How to Select a Recycler

Once you have identified some electronics recyclers that operate in your area, you should consider a number of questions in addition to price:

What will the recycler do with my equipment, and where?

As discussed above, some recyclers will grind your electronic devices up and separate them into commodity-grade scrap. Others will repair or refurbish it and sell it on the open market, while others might fill a shipping container and send it to another country. The recycler should tell you exactly where your material will go throughout the recycling chain. If it does not tell you, that is a warning sign.

What is the recycler’s reputation for service?

Ask for names and telephone numbers of the recycler’s clients in your area, and call them up. A recycler that works with your schedule, shows up when expected and provides prompt and accurate documentation will make your life easier.

Is the recycler certified?

A key consideration is whether the recycler has been certified under one or more of the prevailing national and international standards. These standards do not provide a guarantee that the company is acting responsibly, but they do indicate that the company takes its work seriously.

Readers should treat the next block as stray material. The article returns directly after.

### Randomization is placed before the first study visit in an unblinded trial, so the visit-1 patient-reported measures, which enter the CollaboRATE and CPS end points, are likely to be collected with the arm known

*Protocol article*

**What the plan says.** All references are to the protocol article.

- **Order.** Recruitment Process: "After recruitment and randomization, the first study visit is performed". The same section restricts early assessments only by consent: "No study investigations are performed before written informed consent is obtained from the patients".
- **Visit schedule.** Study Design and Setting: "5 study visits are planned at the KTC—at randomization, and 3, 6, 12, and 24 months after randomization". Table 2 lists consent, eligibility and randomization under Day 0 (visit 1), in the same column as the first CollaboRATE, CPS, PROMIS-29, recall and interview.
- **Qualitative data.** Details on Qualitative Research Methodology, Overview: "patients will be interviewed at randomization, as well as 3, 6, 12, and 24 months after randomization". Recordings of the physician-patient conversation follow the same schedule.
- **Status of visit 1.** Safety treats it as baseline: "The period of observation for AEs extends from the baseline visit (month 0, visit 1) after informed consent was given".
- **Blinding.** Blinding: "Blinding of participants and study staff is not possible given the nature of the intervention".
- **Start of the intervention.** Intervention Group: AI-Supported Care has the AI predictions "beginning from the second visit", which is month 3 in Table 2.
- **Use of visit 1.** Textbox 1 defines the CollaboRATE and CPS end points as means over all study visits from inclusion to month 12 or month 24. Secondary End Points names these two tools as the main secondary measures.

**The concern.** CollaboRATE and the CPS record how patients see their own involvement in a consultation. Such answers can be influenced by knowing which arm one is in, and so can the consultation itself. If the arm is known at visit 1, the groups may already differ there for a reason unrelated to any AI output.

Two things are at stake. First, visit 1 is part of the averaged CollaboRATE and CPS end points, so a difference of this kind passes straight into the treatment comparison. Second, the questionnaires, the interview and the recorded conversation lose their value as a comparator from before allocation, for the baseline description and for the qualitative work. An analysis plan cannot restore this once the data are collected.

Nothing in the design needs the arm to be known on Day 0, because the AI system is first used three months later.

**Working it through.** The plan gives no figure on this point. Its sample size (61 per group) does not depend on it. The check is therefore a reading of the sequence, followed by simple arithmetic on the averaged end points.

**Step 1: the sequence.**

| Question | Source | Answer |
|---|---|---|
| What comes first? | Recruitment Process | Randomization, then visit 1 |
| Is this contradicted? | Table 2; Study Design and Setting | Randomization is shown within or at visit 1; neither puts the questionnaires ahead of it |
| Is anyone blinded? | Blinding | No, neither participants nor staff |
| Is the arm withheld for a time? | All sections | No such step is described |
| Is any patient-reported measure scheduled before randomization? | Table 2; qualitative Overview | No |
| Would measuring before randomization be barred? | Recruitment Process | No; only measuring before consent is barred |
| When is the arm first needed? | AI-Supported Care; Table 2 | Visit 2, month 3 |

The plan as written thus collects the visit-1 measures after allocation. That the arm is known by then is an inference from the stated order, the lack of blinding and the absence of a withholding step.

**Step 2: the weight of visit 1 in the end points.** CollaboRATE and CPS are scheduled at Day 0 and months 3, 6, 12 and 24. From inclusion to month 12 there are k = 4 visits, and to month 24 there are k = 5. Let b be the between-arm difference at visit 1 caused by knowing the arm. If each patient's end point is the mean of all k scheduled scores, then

Three of these standards are familiar to many companies. The ISO 9001 (quality), ISO 14001 (environmental), and OHSAS 18001 (worker health and safety) standards are international in scope and are written to apply to all industries. Most electronics recyclers have at least one of these certifications.

The scrap recycling industry has developed the Recycling Industry Operating Standard (RIOS), which brings together elements of all three international standards into one program applicable generally to the recycling industry. Less than 25 percent of electronics recyclers have adopted this standard.

Two standards have been developed recently to apply specifically to electronics recyclers. The e-Steward standard and the Responsible Recycling (R2) standard are similar in scope and require each certified facility to have a documented quality, environmental, health and safety program. They also require that each facility examine all downstream facilities throughout the recycling chain to ensure that materials are being handled properly.

The best recyclers will have a package of information available to demonstrate their commitment to these standards.

Is the recycler operating in compliance with the law?

Finding a recycler that operates in compliance with environmental, health and safety laws has important benefits. Because some electronic equipment contains hazardous substances, your company faces potential Superfund liability if the recycler contaminates the soil, groundwater or surface water.